How America’s Failed Pandemic Response Sank the U.S. Dollar

How America’s Failed Pandemic Response Sank the U.S. Dollar
Streets and sidewalks are mostly empty near the New York Stock Exchange, March 16, 2020 (AP photo by Craig Ruttle).

Among the remarkable, unexpected developments during the coronavirus pandemic is one that may seem arcane to most people, but is nevertheless loaded with significance: the steep drop in the strength of the U.S. dollar. Fluctuations in currency markets respond to multiple factors, to be sure, but the effectiveness of government policy is unquestionably one of them. A close look at the behavior of currency markets over the past six months strongly suggests that the sinking fortunes of the once-reliable greenback represent a global vote of no-confidence in the actions of the current U.S. government.

Early in the pandemic, financial markets behaved as one might have predicted. In times of uncertainty, investors flock to safety, a category that has tended to include the U.S. dollar. Sure enough, the dollar, which had been steadily climbing for a couple of years, strengthened even more. That made sense. The coronavirus had struck Asia and Europe. The U.S., the world’s largest, most resilient economy, had a good chance of being shielded by the extra time Americans had to prepare for the pandemic and prevent the coronavirus from creating a crisis of the magnitude faced at the time by Italy or Spain.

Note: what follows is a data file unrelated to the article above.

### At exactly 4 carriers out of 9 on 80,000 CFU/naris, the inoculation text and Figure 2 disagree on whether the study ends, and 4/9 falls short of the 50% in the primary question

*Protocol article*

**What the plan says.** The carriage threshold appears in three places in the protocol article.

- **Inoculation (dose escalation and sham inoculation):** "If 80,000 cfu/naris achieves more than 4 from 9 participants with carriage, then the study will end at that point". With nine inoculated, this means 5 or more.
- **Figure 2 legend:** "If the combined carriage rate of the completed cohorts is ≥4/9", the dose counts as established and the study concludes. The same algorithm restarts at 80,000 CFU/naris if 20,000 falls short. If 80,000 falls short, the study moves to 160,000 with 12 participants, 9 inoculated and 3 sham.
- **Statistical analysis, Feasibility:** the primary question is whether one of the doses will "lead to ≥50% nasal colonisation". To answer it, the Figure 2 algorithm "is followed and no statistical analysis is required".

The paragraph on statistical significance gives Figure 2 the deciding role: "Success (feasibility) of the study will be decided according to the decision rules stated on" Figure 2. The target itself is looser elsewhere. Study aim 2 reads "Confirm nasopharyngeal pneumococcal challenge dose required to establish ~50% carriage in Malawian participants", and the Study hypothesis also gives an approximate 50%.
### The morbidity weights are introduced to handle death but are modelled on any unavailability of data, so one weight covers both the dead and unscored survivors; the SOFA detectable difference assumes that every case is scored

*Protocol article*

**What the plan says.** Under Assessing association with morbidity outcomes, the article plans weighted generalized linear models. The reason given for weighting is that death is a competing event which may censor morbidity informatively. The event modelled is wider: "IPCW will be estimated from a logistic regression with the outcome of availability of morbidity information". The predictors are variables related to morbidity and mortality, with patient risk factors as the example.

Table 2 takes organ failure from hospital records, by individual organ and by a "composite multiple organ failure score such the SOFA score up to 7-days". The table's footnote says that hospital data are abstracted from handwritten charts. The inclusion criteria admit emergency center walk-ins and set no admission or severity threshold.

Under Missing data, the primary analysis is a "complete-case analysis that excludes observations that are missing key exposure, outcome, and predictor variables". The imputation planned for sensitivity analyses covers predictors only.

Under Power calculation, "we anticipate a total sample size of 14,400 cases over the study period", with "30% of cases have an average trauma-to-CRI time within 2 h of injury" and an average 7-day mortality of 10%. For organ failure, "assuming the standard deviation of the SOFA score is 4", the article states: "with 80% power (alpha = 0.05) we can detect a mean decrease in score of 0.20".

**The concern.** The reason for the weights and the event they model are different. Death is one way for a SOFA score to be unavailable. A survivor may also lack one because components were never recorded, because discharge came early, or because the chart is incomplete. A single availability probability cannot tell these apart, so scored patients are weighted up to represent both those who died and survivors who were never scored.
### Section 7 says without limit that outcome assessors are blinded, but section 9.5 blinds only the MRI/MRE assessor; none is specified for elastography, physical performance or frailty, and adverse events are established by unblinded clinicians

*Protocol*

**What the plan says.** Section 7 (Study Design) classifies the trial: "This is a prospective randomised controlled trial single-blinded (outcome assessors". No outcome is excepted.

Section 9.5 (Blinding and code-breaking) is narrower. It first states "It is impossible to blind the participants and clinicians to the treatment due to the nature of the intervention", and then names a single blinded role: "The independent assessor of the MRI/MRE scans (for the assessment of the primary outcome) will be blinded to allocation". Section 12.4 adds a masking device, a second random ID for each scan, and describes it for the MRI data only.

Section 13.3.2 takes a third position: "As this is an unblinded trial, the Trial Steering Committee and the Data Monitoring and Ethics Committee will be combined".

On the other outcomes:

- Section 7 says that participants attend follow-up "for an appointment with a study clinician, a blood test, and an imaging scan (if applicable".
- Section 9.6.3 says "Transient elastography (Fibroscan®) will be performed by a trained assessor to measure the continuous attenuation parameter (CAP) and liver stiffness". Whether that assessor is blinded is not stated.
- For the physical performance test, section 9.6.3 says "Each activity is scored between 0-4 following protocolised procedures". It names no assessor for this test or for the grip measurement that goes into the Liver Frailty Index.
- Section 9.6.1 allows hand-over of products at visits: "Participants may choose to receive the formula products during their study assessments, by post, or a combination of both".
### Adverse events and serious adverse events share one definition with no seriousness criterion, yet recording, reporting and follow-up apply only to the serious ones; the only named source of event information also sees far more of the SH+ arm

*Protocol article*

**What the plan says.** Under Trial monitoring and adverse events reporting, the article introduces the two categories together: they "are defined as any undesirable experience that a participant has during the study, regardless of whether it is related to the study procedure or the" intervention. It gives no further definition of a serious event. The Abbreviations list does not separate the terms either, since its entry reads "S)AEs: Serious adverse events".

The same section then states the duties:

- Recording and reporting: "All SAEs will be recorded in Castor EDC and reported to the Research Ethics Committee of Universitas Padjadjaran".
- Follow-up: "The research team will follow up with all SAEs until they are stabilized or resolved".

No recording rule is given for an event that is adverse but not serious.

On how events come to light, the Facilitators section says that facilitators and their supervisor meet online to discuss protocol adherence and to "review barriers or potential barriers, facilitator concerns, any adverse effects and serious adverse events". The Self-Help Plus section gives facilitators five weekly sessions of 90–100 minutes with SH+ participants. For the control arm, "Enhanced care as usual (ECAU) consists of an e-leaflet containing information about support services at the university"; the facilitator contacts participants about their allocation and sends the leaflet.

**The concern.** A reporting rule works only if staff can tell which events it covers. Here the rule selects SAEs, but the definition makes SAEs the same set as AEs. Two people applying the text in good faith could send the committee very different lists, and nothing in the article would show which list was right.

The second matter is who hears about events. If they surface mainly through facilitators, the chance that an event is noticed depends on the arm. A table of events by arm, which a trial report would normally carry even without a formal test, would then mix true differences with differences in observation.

Signs of trouble, however, were already on the horizon. President Donald Trump had repeatedly downplayed the threat and was taking steps to silence scientists warning about the gravity of what the country faced. Still, investors reassured themselves, looking at America’s strong public health institutions, and perhaps thinking Trump’s words amounted to political theater rather than a warning sign about the actual policies to come. The dollar kept rising.

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